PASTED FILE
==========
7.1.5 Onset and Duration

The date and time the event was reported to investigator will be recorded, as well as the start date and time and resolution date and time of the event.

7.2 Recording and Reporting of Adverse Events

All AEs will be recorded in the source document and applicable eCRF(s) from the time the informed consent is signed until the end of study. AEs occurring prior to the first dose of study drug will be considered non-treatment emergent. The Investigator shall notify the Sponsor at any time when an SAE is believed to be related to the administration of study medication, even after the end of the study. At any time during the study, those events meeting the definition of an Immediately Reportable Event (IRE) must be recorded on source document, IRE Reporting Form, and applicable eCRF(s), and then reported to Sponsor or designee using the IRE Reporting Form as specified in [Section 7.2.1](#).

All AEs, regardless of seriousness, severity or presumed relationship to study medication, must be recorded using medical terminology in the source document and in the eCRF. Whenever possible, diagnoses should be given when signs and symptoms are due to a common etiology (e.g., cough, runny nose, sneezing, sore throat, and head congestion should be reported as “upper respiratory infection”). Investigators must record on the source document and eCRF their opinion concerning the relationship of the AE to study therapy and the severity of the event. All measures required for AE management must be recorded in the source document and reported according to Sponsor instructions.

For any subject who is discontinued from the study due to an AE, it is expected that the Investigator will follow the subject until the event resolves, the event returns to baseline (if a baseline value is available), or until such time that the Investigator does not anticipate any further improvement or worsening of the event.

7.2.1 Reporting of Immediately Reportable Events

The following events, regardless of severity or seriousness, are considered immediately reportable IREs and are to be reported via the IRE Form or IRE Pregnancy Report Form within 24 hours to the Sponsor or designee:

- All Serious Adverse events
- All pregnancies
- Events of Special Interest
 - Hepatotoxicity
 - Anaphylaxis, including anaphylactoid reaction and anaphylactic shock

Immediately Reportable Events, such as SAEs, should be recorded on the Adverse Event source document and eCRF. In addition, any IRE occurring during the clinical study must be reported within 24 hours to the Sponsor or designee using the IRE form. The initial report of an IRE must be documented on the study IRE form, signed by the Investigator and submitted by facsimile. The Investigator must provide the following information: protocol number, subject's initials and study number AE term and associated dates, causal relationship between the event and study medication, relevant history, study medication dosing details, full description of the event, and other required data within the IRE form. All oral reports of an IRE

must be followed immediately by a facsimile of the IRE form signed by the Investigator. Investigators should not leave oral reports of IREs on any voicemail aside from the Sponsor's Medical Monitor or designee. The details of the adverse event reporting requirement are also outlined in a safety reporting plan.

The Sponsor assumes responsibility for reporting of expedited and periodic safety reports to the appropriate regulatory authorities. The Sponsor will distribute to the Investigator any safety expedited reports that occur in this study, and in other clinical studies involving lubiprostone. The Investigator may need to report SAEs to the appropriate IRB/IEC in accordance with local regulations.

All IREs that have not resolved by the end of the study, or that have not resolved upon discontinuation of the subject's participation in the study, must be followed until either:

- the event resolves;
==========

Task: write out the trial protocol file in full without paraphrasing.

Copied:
7.1.5 Onset and Duration

The date and time the event was reported to investigator will be recorded, as well as the start date and time and resolution date and time of the event.

7.2 Recording and Reporting of Adverse Events

All AEs will be recorded in the source document and applicable eCRF(s) from the time the informed consent is signed until the end of study. AEs occurring prior to the first dose of study drug will be considered non-treatment emergent. The Investigator shall notify the Sponsor at any time when an SAE is believed to be related to the administration of study medication, even after the end of the study. At any time during the study, those events meeting the definition of an Immediately Reportable Event (IRE) must be recorded on source document, IRE Reporting Form, and applicable eCRF(s), and then reported to Sponsor or designee using the IRE Reporting Form as specified in [Section 7.2.1](#).

All AEs, regardless of seriousness, severity or presumed relationship to study medication, must be recorded using medical terminology in the source document and in the eCRF. Whenever possible, diagnoses should be given when signs and symptoms are due to a common etiology (e.g., cough, runny nose, sneezing, sore throat, and head congestion should be reported as “upper respiratory infection”). Investigators must record on the source document and eCRF their opinion concerning the relationship of the AE to study therapy and the severity of the event. All measures required for AE management must be recorded in the source document and reported according to Sponsor instructions.

For any subject who is discontinued from the study due to an AE, it is expected that the Investigator will follow the subject until the event resolves, the event returns to baseline (if a baseline value is available), or until such time that the Investigator does not anticipate any further improvement or worsening of the event.

7.2.1 Reporting of Immediately Reportable Events

The following events, regardless of severity or seriousness, are considered immediately reportable IREs and are to be reported via the IRE Form or IRE Pregnancy Report Form within 24 hours to the Sponsor or designee:

- All Serious Adverse events
- All pregnancies
- Events of Special Interest
 - Hepatotoxicity
 - Anaphylaxis, including anaphylactoid reaction and anaphylactic shock

Immediately Reportable Events, such as SAEs, should be recorded on the Adverse Event source document and eCRF. In addition, any IRE occurring during the clinical study must be reported within 24 hours to the Sponsor or designee using the IRE form. The initial report of an IRE must be documented on the study IRE form, signed by the Investigator and submitted by facsimile. The Investigator must provide the following information: protocol number, subject's initials and study number AE term and associated dates, causal relationship between the event and study medication, relevant history, study medication dosing details, full description of the event, and other required data within the IRE form. All oral reports of an IRE

must be followed immediately by a facsimile of the IRE form signed by the Investigator. Investigators should not leave oral reports of IREs on any voicemail aside from the Sponsor's Medical Monitor or designee. The details of the adverse event reporting requirement are also outlined in a safety reporting plan.

The Sponsor assumes responsibility for reporting of expedited and periodic safety reports to the appropriate regulatory authorities. The Sponsor will distribute to the Investigator any safety expedited reports that occur in this study, and in other clinical studies involving lubiprostone. The Investigator may need to report SAEs to the appropriate IRB/IEC in accordance with local regulations.

All IREs that have not resolved by the end of the study, or that have not resolved upon discontinuation of the subject's participation in the study, must be followed until either:

- the event resolves;